Tombstone tourism, from Arlington to Zagreb

Cemeteries, along with large parks and markets, always top my list of sights to see in any city I visit.

Unlike shops and cafes, which are increasingly the same all over the world, cemeteries remain shielded from changes and give us a glimpse into the private workings of the city. Even in the busiest places, they are quiet and dignified, rarely overrun by tourists.

They help you get a sense of a city’s history and present, much better than heavily curated historical or ethnographic museums.

Belgrade’s beautiful Sephardi cemetery immediately tells a story of its almost vanished Jewish population, while white stelae dotting Sarajevo’s hills allow you to see the enormity of the tragedy the city underwent during the siege in 1990s.

Opulent tombs are testaments to society’s showiness, family mausoleums show preference for domesticity, while various decorations on graves show cultural influences and pretensions.

Then, of course the personal stories that some graves tell allow us not only to feel the hopes and sorrows of those long gone, but also to resurrect them for a few brief moments while we think about their lives.

Finally, of course, they helpfully remind us that wherever we end up, whichever religion we espouse, whatever we do, and however much wealth we amass, all that will remain will be basically a handful of characters, etched into stone, which some visitor at some point might read and think about.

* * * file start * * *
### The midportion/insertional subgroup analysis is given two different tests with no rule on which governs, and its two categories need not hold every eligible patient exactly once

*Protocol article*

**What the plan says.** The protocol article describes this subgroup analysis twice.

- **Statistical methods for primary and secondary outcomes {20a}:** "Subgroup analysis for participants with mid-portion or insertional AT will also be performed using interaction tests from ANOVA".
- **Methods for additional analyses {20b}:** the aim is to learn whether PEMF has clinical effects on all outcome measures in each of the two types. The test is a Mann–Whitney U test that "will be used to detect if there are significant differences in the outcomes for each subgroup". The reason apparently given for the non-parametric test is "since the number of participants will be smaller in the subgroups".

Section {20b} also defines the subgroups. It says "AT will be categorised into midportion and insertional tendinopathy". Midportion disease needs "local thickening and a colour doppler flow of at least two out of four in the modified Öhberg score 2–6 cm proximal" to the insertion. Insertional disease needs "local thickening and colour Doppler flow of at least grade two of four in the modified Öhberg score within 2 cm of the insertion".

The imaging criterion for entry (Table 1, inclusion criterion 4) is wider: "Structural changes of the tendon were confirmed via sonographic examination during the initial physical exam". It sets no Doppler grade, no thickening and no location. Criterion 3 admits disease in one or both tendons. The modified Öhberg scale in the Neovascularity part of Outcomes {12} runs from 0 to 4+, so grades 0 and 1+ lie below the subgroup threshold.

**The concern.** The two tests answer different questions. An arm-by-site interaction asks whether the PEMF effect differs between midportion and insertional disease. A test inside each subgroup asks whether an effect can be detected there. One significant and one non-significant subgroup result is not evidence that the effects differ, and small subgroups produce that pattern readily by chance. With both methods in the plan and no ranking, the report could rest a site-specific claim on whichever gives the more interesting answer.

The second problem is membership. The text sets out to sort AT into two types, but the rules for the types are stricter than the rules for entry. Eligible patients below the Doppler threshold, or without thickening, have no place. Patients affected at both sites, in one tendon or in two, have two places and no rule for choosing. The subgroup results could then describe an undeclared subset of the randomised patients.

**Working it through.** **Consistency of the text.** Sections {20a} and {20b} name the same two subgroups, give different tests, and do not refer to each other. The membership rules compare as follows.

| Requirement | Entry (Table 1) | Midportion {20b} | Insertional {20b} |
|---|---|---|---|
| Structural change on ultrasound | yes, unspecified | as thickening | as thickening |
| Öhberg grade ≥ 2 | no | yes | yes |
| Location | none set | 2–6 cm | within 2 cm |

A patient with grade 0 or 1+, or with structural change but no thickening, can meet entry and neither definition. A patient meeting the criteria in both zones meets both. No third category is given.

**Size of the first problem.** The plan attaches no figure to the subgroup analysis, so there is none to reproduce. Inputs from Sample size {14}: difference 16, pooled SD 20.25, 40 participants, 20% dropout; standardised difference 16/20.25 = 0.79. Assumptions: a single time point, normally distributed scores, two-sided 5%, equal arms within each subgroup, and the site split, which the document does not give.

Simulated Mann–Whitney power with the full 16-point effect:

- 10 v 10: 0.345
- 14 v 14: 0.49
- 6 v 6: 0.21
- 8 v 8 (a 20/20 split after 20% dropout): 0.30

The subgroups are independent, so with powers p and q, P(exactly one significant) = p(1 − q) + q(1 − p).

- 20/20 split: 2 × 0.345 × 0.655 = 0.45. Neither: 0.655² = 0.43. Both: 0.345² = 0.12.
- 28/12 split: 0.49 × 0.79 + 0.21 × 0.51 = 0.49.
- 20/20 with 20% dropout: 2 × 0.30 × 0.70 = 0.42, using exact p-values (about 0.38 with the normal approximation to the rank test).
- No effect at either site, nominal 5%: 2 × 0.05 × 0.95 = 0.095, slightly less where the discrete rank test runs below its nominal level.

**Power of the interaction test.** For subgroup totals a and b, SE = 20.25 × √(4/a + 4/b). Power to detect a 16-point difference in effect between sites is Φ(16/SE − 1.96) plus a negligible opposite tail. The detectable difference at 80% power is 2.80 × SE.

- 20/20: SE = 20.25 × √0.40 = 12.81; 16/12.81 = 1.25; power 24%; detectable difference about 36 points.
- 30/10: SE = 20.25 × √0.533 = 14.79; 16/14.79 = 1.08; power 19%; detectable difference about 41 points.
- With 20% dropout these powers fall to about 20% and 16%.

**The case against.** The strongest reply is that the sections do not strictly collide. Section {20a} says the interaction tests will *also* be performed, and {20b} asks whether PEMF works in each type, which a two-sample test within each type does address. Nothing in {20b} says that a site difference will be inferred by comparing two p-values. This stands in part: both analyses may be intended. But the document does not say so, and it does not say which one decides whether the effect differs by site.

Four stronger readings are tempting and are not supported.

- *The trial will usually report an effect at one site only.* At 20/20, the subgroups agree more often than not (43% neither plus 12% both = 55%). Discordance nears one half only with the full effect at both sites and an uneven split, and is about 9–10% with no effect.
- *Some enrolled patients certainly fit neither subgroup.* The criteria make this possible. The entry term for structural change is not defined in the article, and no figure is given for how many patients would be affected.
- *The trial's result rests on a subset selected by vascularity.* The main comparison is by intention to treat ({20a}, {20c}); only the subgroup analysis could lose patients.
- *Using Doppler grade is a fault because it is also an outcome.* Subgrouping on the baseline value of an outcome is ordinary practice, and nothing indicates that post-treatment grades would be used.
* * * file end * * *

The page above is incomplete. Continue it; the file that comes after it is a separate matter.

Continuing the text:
Top 10 cemeteries to see before you…umm… die:

  1. Arlington, Virginia
  2. Royal Tombs around New Delhi
  3. Highgate, London
  4. Old Carlton Hill and Greyfriars, Ednburgh
  5. Recoleta, Buenos Aires
  6. Mirogoj, Zagreb
  7. Pere Lachaise, Paris
  8. New Cemetery, Belgrade
  9. Poblenou, Barcelona
  10. Žale, Ljubljana
Advertisements

3 thoughts on “Tombstone tourism, from Arlington to Zagreb

  1. This is a very interesting idea about touristic sites. You should also include one of the prettiest cemeteries in Balkanish part of Europa, City cemetery in City of Varazdin, North Croatia.

Leave a Reply

Fill in your details below or click an icon to log in:

WordPress.com Logo

You are commenting using your WordPress.com account. Log Out / Change )

Twitter picture

You are commenting using your Twitter account. Log Out / Change )

Facebook photo

You are commenting using your Facebook account. Log Out / Change )

Google+ photo

You are commenting using your Google+ account. Log Out / Change )

Connecting to %s